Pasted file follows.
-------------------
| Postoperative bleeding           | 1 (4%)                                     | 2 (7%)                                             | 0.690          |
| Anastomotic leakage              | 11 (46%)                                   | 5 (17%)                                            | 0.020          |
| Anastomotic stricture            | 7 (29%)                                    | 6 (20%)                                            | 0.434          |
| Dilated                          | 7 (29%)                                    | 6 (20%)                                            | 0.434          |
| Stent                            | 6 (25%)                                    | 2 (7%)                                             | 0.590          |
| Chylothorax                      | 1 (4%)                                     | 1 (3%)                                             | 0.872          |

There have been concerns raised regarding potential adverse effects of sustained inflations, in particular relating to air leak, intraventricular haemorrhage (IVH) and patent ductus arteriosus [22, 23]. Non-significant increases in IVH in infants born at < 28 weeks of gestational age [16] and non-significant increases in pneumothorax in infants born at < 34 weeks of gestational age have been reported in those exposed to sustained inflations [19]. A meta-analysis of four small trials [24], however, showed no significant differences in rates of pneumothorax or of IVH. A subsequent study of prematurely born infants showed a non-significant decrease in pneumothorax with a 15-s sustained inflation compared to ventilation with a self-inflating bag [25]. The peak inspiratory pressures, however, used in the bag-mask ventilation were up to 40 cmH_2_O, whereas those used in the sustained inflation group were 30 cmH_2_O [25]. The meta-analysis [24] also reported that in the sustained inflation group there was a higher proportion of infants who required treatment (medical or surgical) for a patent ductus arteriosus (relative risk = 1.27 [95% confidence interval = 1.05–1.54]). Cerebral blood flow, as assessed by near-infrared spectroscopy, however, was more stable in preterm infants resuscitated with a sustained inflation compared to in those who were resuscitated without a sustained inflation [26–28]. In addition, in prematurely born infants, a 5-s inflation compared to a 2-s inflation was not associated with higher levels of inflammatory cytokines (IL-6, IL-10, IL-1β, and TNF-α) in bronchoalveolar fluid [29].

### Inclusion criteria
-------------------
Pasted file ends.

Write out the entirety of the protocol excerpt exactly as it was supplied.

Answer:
| Postoperative bleeding           | 1 (4%)                                     | 2 (7%)                                             | 0.690          |
| Anastomotic leakage              | 11 (46%)                                   | 5 (17%)                                            | 0.020          |
| Anastomotic stricture            | 7 (29%)                                    | 6 (20%)                                            | 0.434          |
| Dilated                          | 7 (29%)                                    | 6 (20%)                                            | 0.434          |
| Stent                            | 6 (25%)                                    | 2 (7%)                                             | 0.590          |
| Chylothorax                      | 1 (4%)                                     | 1 (3%)                                             | 0.872          |

There have been concerns raised regarding potential adverse effects of sustained inflations, in particular relating to air leak, intraventricular haemorrhage (IVH) and patent ductus arteriosus [22, 23]. Non-significant increases in IVH in infants born at < 28 weeks of gestational age [16] and non-significant increases in pneumothorax in infants born at < 34 weeks of gestational age have been reported in those exposed to sustained inflations [19]. A meta-analysis of four small trials [24], however, showed no significant differences in rates of pneumothorax or of IVH. A subsequent study of prematurely born infants showed a non-significant decrease in pneumothorax with a 15-s sustained inflation compared to ventilation with a self-inflating bag [25]. The peak inspiratory pressures, however, used in the bag-mask ventilation were up to 40 cmH_2_O, whereas those used in the sustained inflation group were 30 cmH_2_O [25]. The meta-analysis [24] also reported that in the sustained inflation group there was a higher proportion of infants who required treatment (medical or surgical) for a patent ductus arteriosus (relative risk = 1.27 [95% confidence interval = 1.05–1.54]). Cerebral blood flow, as assessed by near-infrared spectroscopy, however, was more stable in preterm infants resuscitated with a sustained inflation compared to in those who were resuscitated without a sustained inflation [26–28]. In addition, in prematurely born infants, a 5-s inflation compared to a 2-s inflation was not associated with higher levels of inflammatory cytokines (IL-6, IL-10, IL-1β, and TNF-α) in bronchoalveolar fluid [29].

### Inclusion criteria